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Autonomous systems: Their place in our future

Autonomous systems will make us more productive, efficient and safer

8-minute read

When a huge ship became wedged in the Suez Canal in March 2021, it almost felt like a moment of light relief. In a world grown weary of an endless news cycle focused on the pandemic, there seemed something slightly comical about the situation. But once the initial flurry of amusing memes and talk show quips had subsided, it was clear that there was a serious supply chain crisis brewing—the effects of which continued long after the Ever Given cargo ship was freed. 

The German insurer Allianz claimed at the time that the incident may have cost global trade $6 billion to $10 billion a week, while the business press reported shipping still suffering ramifications a month after the event.

Many see this as a “black swan event”—unusual and unlikely to be repeated—but others suggest that it could accelerate autonomous shipping innovation. Because if an autonomous system had been on board the Ever Given, the situation could have been avoided.

The system would have continuously measured the change in the depth of the canal, calibrated the ship’s proximity to the shore and cross-referenced that against the prevailing wind speed and direction. It would have dynamically changed the ship’s course without human intervention and prevented the incident. According to Mikael Mäkinen, President of Rolls-Royce’s Marine business, “Autonomous shipping is the future of the maritime industry.”

But it’s about more than big boats. Across industries and societies, autonomous systems are going to make lives safer, more productive and more efficient.

What is the socio-economic value of autonomous systems?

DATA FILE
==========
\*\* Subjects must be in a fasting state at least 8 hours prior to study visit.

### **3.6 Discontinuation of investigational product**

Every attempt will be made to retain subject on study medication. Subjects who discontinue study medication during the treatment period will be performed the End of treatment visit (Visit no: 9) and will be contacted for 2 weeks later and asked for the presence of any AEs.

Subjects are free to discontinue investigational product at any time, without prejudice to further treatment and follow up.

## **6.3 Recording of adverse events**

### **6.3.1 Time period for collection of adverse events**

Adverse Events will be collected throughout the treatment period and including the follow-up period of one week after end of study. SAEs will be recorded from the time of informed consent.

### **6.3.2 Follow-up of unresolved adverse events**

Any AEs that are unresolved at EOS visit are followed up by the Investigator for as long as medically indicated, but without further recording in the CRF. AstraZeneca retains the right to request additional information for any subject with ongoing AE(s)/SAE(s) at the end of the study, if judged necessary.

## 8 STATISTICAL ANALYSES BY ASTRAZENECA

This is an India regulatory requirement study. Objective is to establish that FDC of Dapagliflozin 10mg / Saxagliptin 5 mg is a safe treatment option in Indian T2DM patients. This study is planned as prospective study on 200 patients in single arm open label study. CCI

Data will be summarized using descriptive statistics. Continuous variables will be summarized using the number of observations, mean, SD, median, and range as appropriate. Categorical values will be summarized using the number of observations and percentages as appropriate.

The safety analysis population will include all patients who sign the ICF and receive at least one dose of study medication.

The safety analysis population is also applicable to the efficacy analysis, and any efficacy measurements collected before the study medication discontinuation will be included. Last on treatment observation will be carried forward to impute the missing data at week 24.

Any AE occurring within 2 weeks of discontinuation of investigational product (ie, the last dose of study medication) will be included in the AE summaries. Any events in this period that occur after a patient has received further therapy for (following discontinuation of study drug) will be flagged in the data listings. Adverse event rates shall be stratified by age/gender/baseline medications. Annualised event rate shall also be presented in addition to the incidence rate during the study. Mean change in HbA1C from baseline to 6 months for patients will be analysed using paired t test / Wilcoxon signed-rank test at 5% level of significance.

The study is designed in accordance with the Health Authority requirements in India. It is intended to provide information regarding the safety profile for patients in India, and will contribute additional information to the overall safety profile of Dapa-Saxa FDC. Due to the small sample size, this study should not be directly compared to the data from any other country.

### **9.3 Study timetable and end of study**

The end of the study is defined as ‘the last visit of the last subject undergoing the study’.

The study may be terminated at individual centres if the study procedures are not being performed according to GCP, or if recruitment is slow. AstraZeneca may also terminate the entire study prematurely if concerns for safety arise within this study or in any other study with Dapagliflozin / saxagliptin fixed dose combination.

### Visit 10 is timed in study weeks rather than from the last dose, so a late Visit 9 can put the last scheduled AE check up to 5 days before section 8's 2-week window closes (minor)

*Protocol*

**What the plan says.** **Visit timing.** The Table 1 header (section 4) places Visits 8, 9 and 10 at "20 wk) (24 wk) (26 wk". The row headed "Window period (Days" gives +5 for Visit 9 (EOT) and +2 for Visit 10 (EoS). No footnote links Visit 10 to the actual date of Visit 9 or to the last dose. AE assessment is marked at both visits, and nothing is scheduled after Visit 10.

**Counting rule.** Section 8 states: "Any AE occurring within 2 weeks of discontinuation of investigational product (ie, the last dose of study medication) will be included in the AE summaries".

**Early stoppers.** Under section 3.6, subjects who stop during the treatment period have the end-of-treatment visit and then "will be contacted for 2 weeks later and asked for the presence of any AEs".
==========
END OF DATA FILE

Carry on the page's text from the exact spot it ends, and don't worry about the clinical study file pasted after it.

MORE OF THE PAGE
Work is already underway to use autonomous systems to help address the early 21st century megatrends—climate change, growing inequality and digitalization—and enable industrial productivity and human wellbeing.

Autonomous systems can be used for multi-sensory industrial IoT tracking. They can run low-carbon public transport and factory production lines and manage efficient power consumption in cities. They can ensure sustainable practices in agriculture and food production and avoid environmentally damaging land use while increasing productivity per hectare. They can also be used to support health and eldercare in countries that have aging populations and fill skills gaps in the digital economy.

Nokia Bell Labs Consulting (BLC) predicts that digital transformation, artificial intelligence (AI) and machine learning (ML) will create new kinds of jobs. The low latency connectivity and high data rate transmission of 5G will allow maximum efficiency and flexibility. In its paper The rise of the new collar worker, BLC says that typical repetitive or dangerous blue-collar roles—for example mining or handling hazardous materials—will either be replaced by machines or machines will allow workers to perform their roles safely. Similarly, some white-collar and specialist roles can be scaled up and made more efficient through AI/ML.

“We call these types of jobs “new-collar” jobs because they combine human and machine skills.”

Bell Labs Consulting

Autonomous systems can also protect governments, companies and citizens against cyberattacks. In May 2021, the DarkSide ransomware attack on the Colonial Pipeline in the southeastern US forced Colonial to shut down its operations and systems managing its pipeline and fuel distribution. This caused supply problems for businesses and consumers and led to panic buying and rising prices in some states. 

Autonomous systems could be used for early incident detection. They can use AI to learn what is normal or unusual for a business without relying on prior knowledge of threats. This means it could identify and defend against never-before-seen threats and mount a response before damage is done.

Autonomous system

What is autonomous transportation?

Some of the early use cases for autonomous systems can be seen in other transportation sectors. Semi-autonomous cars are already on the market and autonomous cars are being tested by major car companies, as well as Google, Intel and Uber. 

These systems will have the ability to respond in real-time to changing road and weather conditions and traffic diversions. They’ll monitor and manage the performance of the engine and onboard systems and reroute the vehicle if maintenance is required. When there is a delay, these systems will interact with other systems and ensure a replacement vehicle is ready or a restaurant/accommodation is booked. According to car manufacturer Daimler, by anticipating issues, these systems can make driving safer, more energy-efficient and less stressful. 

“Autonomous driving…will not only enhance safety and comfort, but also provide us with more free time which was previously spent driving.”